Category: Self-taught MFA

“Dear World Outside the United States” essays, poems by Rob Carney + writing prompt

Rob Carney is known for his origin story poems, poems of the Northwest, and talking about myths and progress in his essays and poems, which have often been featured on Terrain.org and other publications. Recently, two more of his current-event themed essays and corresponding poems have been published […]

Sticks & Stones: How to Write a Poetry Newsletter – guest blog post by Erica Goss

In 2017, I decided to start a newsletter. I named it Sticks & Stones after the childhood chant “sticks and stones may break my bones, but words will never hurt me.” Of course, words can and do hurt, and are far more powerful than mere sticks and stones, but […]

The Beginners Guide to Free Verse Poetry – guest blog post by Marilyn June Janson M.S. Ed.

Memoir workshops are ideal for introducing the beautiful art of poetry writing. Many of my students have not yet experienced the joys of writing free verse. This blog post illustrates how I teach this workshop. Free verse is not just another vehicle to tell your story. It’s so […]

How To Market Your Poetry Online – guest blog post by Hayley Zelda

Not everyone in modern times truly appreciates poetry. It's often linked to old sonnets and pretty love rhymes. But as a poet, you know there's much more to it than meets the eye. Just like short stories, novellas, and books, poetry has different genres, styles, and rules.  Marketing […]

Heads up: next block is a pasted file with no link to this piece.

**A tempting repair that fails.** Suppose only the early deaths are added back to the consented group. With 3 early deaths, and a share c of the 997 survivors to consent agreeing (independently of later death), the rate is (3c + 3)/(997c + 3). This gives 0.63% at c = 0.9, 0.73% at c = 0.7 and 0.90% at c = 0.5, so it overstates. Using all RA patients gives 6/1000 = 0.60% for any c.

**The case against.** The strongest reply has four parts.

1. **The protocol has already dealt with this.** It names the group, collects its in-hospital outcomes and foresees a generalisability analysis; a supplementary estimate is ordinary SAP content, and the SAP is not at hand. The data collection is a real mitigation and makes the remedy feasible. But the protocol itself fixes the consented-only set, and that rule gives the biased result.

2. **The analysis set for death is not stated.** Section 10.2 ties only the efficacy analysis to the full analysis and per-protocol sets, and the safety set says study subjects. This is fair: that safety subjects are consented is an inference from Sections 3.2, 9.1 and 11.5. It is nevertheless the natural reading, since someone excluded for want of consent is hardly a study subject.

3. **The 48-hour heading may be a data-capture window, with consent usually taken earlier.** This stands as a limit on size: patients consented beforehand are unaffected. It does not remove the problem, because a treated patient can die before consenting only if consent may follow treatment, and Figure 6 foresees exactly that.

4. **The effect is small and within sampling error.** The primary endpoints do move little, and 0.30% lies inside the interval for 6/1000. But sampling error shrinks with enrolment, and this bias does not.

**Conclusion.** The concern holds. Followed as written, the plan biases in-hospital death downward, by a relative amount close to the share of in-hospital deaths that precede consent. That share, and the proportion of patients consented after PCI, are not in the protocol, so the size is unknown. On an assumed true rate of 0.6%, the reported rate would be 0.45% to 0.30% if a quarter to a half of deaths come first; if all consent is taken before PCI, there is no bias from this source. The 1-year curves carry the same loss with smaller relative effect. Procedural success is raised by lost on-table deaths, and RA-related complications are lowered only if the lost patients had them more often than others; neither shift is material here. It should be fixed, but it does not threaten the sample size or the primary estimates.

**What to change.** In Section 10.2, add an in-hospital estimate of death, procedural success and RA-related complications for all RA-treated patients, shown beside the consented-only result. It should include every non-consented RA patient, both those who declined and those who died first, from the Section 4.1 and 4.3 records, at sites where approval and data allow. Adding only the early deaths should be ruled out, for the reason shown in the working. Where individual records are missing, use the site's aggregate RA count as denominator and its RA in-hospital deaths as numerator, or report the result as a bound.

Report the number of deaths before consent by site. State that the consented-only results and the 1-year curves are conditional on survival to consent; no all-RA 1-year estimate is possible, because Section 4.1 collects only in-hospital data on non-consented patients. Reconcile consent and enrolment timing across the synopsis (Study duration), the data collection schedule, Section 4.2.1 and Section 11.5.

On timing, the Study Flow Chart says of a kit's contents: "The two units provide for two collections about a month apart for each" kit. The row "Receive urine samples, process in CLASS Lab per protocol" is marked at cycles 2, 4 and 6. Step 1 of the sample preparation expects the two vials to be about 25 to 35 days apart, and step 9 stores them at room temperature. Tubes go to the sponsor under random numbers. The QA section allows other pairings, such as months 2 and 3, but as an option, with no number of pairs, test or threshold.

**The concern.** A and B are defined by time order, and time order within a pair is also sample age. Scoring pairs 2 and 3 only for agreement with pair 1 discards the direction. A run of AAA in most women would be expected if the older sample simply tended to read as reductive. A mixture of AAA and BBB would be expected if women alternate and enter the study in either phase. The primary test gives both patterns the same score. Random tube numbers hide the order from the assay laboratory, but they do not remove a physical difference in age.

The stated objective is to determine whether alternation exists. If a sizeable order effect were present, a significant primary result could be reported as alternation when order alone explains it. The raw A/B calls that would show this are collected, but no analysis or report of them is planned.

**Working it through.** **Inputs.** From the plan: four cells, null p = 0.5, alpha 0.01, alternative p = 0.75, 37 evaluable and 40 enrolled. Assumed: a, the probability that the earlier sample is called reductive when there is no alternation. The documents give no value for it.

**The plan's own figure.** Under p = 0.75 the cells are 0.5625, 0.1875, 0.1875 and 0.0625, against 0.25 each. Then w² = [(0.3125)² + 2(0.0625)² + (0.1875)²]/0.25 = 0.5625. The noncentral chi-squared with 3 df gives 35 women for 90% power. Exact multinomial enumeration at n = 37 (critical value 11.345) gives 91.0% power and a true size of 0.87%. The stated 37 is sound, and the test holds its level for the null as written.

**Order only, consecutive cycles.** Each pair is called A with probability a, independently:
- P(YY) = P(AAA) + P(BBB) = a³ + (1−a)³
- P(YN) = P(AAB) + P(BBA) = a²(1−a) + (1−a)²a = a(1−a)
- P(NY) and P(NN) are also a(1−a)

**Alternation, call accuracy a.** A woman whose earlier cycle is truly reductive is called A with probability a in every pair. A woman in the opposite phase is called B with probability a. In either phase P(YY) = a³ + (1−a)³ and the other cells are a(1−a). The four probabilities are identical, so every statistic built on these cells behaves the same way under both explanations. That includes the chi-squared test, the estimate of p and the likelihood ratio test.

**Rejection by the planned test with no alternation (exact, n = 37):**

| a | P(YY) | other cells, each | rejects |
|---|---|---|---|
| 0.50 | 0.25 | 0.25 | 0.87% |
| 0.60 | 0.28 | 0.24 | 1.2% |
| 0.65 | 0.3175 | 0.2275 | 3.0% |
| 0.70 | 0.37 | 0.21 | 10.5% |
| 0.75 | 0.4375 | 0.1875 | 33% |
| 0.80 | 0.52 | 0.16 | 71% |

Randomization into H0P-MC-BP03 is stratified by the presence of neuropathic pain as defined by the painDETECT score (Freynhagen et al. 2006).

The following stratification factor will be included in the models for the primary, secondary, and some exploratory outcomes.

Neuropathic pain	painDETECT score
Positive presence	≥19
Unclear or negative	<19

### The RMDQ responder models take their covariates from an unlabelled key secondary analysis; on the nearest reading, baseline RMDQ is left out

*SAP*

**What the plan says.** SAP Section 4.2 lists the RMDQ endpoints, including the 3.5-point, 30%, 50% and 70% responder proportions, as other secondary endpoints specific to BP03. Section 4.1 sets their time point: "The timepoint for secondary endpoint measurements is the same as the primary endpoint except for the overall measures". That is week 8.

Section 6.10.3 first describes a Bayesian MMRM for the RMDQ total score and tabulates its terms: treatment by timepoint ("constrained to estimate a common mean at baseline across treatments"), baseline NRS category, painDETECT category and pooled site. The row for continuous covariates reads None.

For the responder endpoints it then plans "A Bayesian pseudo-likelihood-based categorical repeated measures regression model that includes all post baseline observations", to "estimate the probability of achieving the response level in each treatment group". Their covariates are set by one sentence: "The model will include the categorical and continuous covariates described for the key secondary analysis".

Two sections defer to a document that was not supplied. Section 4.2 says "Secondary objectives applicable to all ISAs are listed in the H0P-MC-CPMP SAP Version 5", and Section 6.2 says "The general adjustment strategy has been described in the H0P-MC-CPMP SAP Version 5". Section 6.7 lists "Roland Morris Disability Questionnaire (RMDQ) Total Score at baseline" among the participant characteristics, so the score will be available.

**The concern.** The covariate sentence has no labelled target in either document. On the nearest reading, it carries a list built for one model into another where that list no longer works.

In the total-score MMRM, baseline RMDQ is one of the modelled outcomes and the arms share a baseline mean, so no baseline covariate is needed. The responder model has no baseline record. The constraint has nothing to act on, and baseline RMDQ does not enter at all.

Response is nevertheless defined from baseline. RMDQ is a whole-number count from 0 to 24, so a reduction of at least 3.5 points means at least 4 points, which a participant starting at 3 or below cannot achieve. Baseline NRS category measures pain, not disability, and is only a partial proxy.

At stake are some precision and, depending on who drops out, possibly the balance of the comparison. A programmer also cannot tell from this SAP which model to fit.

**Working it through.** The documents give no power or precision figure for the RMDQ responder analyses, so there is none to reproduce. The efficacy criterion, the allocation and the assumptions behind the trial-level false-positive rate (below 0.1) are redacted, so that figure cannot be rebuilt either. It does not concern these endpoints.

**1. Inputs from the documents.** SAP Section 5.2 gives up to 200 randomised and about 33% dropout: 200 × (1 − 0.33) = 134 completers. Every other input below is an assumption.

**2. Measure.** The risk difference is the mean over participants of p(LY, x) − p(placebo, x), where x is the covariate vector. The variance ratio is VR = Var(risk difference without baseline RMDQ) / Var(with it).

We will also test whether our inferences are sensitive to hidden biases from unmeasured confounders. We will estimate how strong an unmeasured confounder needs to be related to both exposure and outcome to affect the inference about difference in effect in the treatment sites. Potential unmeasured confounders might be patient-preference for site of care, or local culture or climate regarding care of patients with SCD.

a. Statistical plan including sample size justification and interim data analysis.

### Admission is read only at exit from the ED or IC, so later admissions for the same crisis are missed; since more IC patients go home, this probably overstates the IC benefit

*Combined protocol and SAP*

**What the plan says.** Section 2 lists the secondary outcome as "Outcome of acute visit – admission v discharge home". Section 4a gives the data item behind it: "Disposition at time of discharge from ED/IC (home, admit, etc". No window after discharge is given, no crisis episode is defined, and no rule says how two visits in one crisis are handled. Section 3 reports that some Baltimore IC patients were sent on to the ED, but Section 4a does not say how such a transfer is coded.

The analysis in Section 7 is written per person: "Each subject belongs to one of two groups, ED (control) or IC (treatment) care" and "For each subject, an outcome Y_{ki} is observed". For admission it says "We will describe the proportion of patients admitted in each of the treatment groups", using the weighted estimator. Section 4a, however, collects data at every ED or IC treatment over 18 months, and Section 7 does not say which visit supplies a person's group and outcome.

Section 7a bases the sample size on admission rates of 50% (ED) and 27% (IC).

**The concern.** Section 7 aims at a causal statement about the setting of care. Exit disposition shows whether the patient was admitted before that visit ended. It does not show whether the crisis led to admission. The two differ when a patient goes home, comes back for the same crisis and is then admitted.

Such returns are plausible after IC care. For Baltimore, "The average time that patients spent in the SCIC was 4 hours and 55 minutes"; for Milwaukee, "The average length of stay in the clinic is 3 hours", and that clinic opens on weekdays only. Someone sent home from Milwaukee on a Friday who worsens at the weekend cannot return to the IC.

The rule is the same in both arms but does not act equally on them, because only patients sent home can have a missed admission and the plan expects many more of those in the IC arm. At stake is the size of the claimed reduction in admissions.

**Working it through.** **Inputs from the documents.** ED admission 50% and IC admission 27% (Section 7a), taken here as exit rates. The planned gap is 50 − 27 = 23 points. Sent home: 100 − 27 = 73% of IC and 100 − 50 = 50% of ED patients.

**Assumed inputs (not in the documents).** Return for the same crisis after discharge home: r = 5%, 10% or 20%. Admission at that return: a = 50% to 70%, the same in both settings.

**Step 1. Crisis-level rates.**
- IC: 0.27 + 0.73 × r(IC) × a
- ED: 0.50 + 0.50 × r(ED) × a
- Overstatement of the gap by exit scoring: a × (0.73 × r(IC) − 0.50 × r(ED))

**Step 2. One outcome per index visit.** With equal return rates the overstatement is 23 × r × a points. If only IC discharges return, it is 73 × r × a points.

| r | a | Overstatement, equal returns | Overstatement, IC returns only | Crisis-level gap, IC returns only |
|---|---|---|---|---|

Creativity: On the Page and At the Launch – guest blog post by Elizabeth Jorgensen, Nancy Jorgensen

Poets and writers are creative. On paper, we concoct characters and emotions. We invent forms and structure. We imagine people and places. We use the latest technology to research our work and appeal to readers. We write, edit and revise so no verse or phrase or word is […]

Balancing ‘The Bell Jar’: How Sylvia Plath Led to a New Appreciation for Poetry – guest blog post by Jessica Stilling

I don't know what it was about The Bell Jar that made me want to write about it but from the second I put the book down I knew there had to be more to Sylvia Plath and her character, Esther Greenwood's, story. When I learned that Plath […]

Balancing 'The Bell Jar': How Sylvia Plath Led to a New Appreciation for Poetry – guest blog post by Jessica Stilling

I don't know what it was about The Bell Jar that made me want to write about it but from the second I put the book down I knew there had to be more to Sylvia Plath and her character, Esther Greenwood's, story. When I learned that Plath […]

Tending the Roots in a STEM-Crazed World – guest blog post by Prartho Sereno

Excerpts from Prartho Sereno's book-in-progress, Tending the Roots in a STEM-Crazed World: Gleanings from a Curriculum in Wonder If' a child loses her natural friendship with the world of animals and trees, her sense of belonging to the realms of weather and the moon and stars' how will […]

6 Thoughts on Reviewing Poetry + tips & where to submit reviews – guest blog post by Alina Stefanescu

1. I come to reviewing as a reader, a simple lover of books. For many years, I believed that loving a book was not reason enough to review it. I believed that one needed special degrees in judgement in order to be able to speak of books with […]

Uncovering the History (and Future) of Blackout Poetry – guest blog post by Emily Ramser

The first time I asked to study blackout poetry, I was an undergrad at Salem College. I'd asked the director of my Creative Writing program to do my honors independent study on it. I remember sitting in her office on the second floor of Main Hall, fiddling with […]

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